DVD delves into Tibet's mystic past

By Wu Jiao (China Daily)
Updated: 2007-02-06 07:17

Because of its remoteness, Tibet has always been considered something of "a land of myth".

And this myth has extended into the region's past, shrouding its history in mystery.

In a bid to clear up some of the mist surrounding old Tibet, the Central News and Documentary Film Studio recently released a 25-minute DVD on the region.

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The video was distilled from about 900 hours of footage shot in Tibet before 1960. The DVD, entitled Tibet in the Past, provides a glimpse into some of the events that took place in that mysterious land and how its people lived in the past.

The producers of the DVD interviewed former slaves, estate-holders, the people behind the original video and experts.

"Our method was to simply record the oral accounts of the land's history," said Wu Haiyue, chief producer of the DVD.

"It was a big job, and we were always discovering something," said Wu. "It took our team almost two months to track down the people who appeared in the original video footage."

Wu's efforts paid off. Two women who appeared in the original DVD as little girls make an appearance in Tibet in the Past, describing the changes that have taken place in their lives.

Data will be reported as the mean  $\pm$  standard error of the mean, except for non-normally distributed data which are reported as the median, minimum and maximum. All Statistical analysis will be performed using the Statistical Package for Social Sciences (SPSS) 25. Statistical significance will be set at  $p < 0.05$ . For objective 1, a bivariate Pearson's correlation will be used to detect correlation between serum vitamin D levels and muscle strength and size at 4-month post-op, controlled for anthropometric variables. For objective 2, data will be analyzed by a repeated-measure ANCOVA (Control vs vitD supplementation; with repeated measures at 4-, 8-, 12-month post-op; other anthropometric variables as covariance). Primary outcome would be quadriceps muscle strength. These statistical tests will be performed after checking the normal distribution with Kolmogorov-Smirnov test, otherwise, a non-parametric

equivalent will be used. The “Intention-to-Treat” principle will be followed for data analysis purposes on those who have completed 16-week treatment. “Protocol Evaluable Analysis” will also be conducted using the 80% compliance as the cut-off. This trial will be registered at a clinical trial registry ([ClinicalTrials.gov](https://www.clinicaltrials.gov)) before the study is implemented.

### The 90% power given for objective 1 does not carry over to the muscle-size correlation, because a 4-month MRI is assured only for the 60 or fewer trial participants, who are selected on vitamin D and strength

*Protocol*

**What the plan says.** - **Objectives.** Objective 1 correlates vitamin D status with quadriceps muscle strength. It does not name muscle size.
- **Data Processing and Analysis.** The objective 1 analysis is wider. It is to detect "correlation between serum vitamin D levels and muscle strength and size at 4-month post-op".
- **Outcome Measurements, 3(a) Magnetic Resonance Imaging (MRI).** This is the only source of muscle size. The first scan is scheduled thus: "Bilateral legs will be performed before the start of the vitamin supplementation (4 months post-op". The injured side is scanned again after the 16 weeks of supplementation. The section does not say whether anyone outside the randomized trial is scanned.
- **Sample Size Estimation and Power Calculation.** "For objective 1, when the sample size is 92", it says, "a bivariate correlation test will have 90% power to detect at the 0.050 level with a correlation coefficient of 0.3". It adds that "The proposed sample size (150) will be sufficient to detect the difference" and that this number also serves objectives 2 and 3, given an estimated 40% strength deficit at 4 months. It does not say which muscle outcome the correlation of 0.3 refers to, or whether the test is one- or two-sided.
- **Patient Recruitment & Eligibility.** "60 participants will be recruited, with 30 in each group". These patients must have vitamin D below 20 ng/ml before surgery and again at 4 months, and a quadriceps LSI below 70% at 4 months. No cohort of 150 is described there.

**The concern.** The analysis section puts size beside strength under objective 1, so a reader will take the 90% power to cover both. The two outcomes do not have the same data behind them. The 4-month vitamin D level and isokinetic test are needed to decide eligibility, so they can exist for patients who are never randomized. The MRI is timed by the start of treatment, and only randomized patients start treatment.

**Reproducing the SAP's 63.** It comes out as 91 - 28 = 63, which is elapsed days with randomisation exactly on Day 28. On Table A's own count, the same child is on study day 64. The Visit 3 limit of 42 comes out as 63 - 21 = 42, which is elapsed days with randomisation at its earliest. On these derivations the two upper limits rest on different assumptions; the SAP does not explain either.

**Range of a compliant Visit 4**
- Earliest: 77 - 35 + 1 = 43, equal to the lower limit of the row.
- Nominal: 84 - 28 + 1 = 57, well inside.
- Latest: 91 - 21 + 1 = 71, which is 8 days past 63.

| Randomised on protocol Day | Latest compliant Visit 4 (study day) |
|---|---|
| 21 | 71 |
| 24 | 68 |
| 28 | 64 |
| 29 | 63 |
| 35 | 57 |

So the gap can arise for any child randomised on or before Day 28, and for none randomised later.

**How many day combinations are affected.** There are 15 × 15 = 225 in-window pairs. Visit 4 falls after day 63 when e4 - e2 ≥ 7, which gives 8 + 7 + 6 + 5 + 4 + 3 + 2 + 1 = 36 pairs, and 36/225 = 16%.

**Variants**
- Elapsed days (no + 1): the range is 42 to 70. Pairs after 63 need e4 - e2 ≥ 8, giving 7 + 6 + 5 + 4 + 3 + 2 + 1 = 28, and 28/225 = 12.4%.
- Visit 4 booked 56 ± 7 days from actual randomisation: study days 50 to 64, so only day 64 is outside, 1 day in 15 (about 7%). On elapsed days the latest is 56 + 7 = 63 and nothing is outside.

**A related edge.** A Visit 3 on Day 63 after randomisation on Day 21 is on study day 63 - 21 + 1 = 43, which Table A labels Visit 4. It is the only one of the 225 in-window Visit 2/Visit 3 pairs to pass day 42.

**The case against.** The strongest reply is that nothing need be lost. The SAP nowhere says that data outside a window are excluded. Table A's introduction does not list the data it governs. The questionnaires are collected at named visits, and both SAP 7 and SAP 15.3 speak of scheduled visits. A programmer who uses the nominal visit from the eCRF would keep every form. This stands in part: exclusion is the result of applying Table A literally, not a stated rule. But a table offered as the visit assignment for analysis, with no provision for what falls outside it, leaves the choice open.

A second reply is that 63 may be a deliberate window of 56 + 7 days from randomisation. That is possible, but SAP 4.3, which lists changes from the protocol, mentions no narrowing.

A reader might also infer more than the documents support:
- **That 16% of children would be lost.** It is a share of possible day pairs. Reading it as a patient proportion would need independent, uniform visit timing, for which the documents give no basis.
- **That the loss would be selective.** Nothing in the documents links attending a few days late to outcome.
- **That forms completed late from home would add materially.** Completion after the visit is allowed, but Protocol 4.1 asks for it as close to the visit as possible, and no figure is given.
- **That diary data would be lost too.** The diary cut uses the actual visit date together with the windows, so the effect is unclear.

Kalzang Chodron, the daughter of a serf family when the original film was shot, helped her mother by milling snuff for their master. The family lived in a house without a roof.

"Being a serf meant days of hunger. But you could never get something to eat without the master's permission. I always imagined how comfortable it would be to live in a house with a roof," said Chodron.

Slaves were at the lowest level of society and were treated just like "livestock that could speak". As a member of a slave family, Nyima Drolma was among the fourth generation of her family to be born in a cowshed.

Half a century later, Chodron and Drolma both said they were living lives that their ancestors "had never dreamt of".

The 62-year-old Chodron has her own spacious house, equipped with modern home appliances, including a washing machine. And Drolma owns at least six cows.

Like the two girls, millions of other Tibetans have seen their lives change in recent decades. "The DVD powerfully refutes lies told by some people who made up a phantom Shangri-la out of old Tibet," said Lhaps Phuntsog, the center's head and the son of a former slave family.

(China Daily 02/06/2007 page3)

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